Snowflake is among several prominent tech companies that are expected to list their shares in the coming months as the tech industry thrives amid the pandemic-induced economic downturn. After a lull in I.P.O.s during the volatile early months of the coronavirus crisis this spring, new listings roared back over the summer and have accelerated in recent weeks, even as tech stocks hit some recent turbulence.

Other companies are also rushing to get out ahead of the Nov. 3 election, which could lead to more volatility. They include Airbnb, the home rental company; DoorDash, the on-demand delivery provider; Wish, an e-commerce site; Palantir, a data analytics start-up; OpenDoor, a real estate marketplace; and Asana, a collaboration software provider.

This week, the software companies Sumo Logic, American Well Corporation and Unity Software are also set to go public, along with JFrog, which listed its shares on Wednesday. Together, the debuts represent a private market value of more than $78 billion.

Investors are eager to back hot I.P.O.s to juice their returns, said Kathleen Smith, principal at Renaissance Capital. “We’ve been on this rocket ship of returns since the drop in March,” she said.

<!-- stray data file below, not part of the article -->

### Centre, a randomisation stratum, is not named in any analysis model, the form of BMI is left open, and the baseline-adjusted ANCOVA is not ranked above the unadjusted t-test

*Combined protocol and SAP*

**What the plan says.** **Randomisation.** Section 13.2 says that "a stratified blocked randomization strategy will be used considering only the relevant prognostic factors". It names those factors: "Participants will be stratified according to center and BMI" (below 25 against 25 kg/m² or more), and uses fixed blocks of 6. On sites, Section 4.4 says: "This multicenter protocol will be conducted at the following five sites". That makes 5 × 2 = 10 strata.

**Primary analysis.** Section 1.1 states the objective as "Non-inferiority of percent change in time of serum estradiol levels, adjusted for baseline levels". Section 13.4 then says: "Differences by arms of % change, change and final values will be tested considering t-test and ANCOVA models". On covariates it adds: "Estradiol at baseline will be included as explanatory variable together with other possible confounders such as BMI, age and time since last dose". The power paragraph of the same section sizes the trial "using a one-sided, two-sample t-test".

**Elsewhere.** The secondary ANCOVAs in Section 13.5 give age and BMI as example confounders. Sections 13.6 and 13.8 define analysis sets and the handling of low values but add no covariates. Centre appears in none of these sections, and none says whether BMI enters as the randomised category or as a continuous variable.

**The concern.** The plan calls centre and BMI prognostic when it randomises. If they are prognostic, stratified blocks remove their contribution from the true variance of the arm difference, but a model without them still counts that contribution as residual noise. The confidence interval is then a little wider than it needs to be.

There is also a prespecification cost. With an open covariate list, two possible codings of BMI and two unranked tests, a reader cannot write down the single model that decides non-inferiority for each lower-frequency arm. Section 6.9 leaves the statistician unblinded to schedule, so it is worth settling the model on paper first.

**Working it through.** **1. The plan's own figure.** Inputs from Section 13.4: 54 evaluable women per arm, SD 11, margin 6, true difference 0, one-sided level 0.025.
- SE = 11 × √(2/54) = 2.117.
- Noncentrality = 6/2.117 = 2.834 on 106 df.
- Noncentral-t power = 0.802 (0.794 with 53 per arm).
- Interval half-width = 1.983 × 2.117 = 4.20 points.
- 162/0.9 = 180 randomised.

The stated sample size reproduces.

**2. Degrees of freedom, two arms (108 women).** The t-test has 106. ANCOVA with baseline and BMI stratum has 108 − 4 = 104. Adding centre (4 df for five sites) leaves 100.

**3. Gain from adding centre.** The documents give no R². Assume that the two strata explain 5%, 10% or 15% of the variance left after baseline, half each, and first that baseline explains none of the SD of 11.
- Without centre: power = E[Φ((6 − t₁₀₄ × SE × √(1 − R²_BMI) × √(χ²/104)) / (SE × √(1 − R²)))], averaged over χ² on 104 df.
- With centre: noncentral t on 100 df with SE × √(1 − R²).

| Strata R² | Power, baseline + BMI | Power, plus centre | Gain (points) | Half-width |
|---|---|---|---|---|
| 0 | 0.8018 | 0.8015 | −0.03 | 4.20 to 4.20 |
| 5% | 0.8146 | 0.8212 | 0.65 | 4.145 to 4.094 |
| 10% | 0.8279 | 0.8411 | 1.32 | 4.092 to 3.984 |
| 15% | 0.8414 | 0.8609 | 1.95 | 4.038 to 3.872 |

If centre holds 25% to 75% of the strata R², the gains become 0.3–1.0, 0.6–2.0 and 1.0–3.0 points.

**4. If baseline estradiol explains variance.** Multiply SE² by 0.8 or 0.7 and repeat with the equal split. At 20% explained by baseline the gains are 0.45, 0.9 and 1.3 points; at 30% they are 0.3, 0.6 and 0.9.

But Ms. Smith cautioned that Snowflake’s high price set it up for trouble if it did not keep growing quickly. “It’s nosebleed territory,” she said. “It can’t mess up on the growth side.”

Frank Slootman, Snowflake’s chief executive, agreed. “This is just a hot deal, and we’ll have to live with the consequences of it,” he said in an interview with CNBC.

The action followed weeks of mounting hype over Snowflake, which offers database software that companies use to store and analyze their reams of information. Mr. Slootman, a longtime Silicon Valley software executive who has led Snowflake since 2019, previously ran ServiceNow and Data Domain, both of which also went public.

On Tuesday, Snowflake sold 28 million shares for $120 each, a sharp increase from its initial price range of $75 to $85. It raised a total of $3.4 billion in its offering, which was led by Goldman Sachs and Morgan Stanley.